The phrase “go and sin no more” comes from Jesus’ face-off with the religious leaders in the gospel of John. Jesus writes in the dirt as they bring in a woman who was “caught in act of adultery.” The leaders think they have Jesus cornered. Jesus is slow to respond. Perhaps he wants to buy some time to think about his response. Maybe he stalled for dramatic effect. Either way, when Jesus responds, he stuns the crowd. One-by-one they drop their rocks and leave. The story closes with Jesus telling the woman that he will not condemn her either. Or maybe he does.
I am convinced this popular refrain of “go, and sin no more” is one of the most narrowly interpreted passages in all of Scripture. In the church tradition I grew up in, this was seen as the sign of a mature Christian. To walk with God and sin no more. This was the apex of Christian discipleship. No more cursing. No more lewd thoughts. No more selfishness. No more sin.
The problem with this interpretation of sin and the idea that grace sets us free to sin no more is it leaves the woman standing at the end of the story condemned—not by the religious leaders—but by Jesus.
Still don’t buy it?
Rewind and think about this unique story found only in the gospel of John—a story not even found in the earliest manuscripts of John.
Before Jesus told this woman to go and sin no more. Before Jesus and this woman were left alone in the middle of the street. They were surrounded by a group of people who were prepared to stone this woman. That is, until Jesus reminded them of their hypocrisy. There wasn’t one person in the crowd who hadn’t sinned—rephrase: there is not one person in the crowd who won’t sin.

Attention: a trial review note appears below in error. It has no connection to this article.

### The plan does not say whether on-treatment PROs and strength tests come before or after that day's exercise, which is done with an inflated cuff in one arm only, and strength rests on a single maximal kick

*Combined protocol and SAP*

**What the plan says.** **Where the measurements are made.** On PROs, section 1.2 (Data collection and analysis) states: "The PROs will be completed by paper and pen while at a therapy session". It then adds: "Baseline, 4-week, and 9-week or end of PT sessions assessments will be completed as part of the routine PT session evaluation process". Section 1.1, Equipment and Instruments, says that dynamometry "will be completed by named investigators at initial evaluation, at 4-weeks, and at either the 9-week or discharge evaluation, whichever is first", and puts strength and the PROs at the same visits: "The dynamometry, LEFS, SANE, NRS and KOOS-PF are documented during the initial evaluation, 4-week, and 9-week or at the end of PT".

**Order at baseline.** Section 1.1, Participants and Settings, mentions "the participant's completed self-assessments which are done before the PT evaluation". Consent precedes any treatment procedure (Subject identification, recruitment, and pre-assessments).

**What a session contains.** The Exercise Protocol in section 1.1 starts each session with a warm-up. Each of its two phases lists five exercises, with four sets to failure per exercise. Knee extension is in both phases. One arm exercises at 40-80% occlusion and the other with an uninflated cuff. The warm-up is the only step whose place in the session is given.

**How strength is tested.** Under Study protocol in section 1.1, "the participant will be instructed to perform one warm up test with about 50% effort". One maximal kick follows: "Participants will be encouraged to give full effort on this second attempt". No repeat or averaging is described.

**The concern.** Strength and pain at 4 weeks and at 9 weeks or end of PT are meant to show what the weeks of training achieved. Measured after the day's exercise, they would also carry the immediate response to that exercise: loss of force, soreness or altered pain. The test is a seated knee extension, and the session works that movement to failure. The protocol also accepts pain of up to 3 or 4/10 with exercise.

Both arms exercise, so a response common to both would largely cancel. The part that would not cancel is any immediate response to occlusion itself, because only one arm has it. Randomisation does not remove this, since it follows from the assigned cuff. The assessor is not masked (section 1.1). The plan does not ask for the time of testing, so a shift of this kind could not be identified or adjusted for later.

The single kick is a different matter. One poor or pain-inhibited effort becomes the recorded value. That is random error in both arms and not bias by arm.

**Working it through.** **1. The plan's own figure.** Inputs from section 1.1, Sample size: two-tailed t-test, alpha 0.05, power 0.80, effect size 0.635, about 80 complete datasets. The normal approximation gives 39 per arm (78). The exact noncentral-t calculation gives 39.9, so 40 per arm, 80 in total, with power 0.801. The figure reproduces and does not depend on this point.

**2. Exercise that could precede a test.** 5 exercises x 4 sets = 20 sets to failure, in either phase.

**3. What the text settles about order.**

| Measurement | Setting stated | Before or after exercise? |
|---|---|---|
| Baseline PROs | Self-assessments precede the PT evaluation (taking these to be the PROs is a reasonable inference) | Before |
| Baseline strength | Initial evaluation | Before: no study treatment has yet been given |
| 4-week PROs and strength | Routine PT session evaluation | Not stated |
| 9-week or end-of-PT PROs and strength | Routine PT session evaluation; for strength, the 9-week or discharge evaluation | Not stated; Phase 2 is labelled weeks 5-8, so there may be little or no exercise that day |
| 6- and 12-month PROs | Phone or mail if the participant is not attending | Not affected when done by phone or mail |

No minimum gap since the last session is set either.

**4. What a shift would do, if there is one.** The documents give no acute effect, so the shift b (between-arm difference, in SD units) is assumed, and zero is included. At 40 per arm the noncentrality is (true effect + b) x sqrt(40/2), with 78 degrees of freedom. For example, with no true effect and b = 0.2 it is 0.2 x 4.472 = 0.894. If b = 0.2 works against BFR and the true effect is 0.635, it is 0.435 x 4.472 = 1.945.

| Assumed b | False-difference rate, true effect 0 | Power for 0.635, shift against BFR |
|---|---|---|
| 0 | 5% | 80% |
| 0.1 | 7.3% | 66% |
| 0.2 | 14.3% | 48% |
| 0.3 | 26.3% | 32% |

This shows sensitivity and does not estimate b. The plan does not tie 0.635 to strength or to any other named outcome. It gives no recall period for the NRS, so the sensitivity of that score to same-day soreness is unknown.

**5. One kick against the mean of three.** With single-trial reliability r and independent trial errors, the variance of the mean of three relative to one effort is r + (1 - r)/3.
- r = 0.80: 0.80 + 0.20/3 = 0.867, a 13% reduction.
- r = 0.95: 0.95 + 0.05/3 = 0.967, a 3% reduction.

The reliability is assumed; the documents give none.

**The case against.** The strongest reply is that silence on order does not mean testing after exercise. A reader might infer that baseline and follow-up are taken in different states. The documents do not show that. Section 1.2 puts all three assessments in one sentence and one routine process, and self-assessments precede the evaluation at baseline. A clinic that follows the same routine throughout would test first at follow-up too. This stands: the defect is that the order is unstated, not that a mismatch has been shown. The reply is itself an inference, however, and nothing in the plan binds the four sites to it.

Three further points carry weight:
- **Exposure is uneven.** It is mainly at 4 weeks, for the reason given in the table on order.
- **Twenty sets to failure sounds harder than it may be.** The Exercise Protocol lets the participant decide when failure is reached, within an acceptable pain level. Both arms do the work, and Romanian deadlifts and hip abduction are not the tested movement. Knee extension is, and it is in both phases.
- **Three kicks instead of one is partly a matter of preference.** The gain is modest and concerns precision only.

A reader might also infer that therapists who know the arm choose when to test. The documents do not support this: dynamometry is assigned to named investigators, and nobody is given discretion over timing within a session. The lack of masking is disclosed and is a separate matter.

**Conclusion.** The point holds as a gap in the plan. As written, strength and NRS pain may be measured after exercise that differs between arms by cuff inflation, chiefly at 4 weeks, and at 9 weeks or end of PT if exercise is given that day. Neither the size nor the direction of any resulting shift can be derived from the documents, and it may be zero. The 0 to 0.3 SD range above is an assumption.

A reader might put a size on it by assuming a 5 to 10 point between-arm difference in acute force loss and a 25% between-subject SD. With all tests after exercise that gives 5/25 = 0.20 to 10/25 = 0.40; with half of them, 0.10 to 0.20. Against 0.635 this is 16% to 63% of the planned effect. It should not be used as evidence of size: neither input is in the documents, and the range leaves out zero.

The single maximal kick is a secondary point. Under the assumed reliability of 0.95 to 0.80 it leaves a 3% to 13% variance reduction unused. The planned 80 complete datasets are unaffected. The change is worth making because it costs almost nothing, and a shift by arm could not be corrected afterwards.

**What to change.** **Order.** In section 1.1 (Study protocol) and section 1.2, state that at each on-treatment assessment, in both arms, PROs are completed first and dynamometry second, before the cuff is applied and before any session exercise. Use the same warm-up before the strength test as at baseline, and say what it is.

So if Jesus knows this, and the crowd knows this, then there has to be more to what Jesus means at the end of the story when he tells this woman to go and sin no more. Otherwise, this story doesn’t end in grace and redemption. It ends with Jesus casting the stone himself.
So what does Jesus mean when he tells her to go and sin no more?
Theologian Rowan Williams offers an understanding of sin which perhaps gets us closer to what Jesus intended at the end of this story. William writes, “To say alleluia for sinners is to say alleluia for the beginnings of honesty.” As Williams goes on to describe, sin isn’t limited to being disobedient or being immoral, it’s better understood as going against our nature—the nature God created. So in effect, with this larger understanding of sin, Jesus isn’t telling the woman to go and never make another mistake. Jesus is inviting her to embrace grace, to embrace herself, to see the value of who she is—fractured self and all.